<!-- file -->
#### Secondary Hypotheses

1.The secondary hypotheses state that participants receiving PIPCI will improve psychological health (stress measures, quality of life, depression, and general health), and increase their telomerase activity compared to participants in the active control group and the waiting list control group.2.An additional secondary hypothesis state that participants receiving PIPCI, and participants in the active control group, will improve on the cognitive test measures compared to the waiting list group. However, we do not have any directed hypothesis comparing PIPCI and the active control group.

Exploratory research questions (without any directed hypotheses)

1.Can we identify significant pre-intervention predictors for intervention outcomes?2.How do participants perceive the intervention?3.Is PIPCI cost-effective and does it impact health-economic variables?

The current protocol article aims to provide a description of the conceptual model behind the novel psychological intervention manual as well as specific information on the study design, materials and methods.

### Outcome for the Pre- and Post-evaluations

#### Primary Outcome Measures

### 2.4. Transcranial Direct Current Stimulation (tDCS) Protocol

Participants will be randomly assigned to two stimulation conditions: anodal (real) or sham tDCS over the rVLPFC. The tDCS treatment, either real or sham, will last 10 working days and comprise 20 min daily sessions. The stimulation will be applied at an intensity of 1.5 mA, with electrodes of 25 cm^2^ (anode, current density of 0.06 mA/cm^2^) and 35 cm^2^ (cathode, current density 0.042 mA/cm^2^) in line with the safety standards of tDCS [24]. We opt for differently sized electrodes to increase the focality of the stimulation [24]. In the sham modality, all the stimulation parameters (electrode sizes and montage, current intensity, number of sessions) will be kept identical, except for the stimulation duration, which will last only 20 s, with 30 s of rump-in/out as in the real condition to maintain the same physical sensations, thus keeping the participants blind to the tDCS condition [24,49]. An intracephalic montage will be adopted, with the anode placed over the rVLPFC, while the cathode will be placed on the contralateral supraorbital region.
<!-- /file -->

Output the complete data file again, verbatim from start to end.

#### Secondary Hypotheses

1.The secondary hypotheses state that participants receiving PIPCI will improve psychological health (stress measures, quality of life, depression, and general health), and increase their telomerase activity compared to participants in the active control group and the waiting list control group.2.An additional secondary hypothesis state that participants receiving PIPCI, and participants in the active control group, will improve on the cognitive test measures compared to the waiting list group. However, we do not have any directed hypothesis comparing PIPCI and the active control group.

Exploratory research questions (without any directed hypotheses)

1.Can we identify significant pre-intervention predictors for intervention outcomes?2.How do participants perceive the intervention?3.Is PIPCI cost-effective and does it impact health-economic variables?

The current protocol article aims to provide a description of the conceptual model behind the novel psychological intervention manual as well as specific information on the study design, materials and methods.

### Outcome for the Pre- and Post-evaluations

#### Primary Outcome Measures

### 2.4. Transcranial Direct Current Stimulation (tDCS) Protocol

Participants will be randomly assigned to two stimulation conditions: anodal (real) or sham tDCS over the rVLPFC. The tDCS treatment, either real or sham, will last 10 working days and comprise 20 min daily sessions. The stimulation will be applied at an intensity of 1.5 mA, with electrodes of 25 cm^2^ (anode, current density of 0.06 mA/cm^2^) and 35 cm^2^ (cathode, current density 0.042 mA/cm^2^) in line with the safety standards of tDCS [24]. We opt for differently sized electrodes to increase the focality of the stimulation [24]. In the sham modality, all the stimulation parameters (electrode sizes and montage, current intensity, number of sessions) will be kept identical, except for the stimulation duration, which will last only 20 s, with 30 s of rump-in/out as in the real condition to maintain the same physical sensations, thus keeping the participants blind to the tDCS condition [24,49]. An intracephalic montage will be adopted, with the anode placed over the rVLPFC, while the cathode will be placed on the contralateral supraorbital region.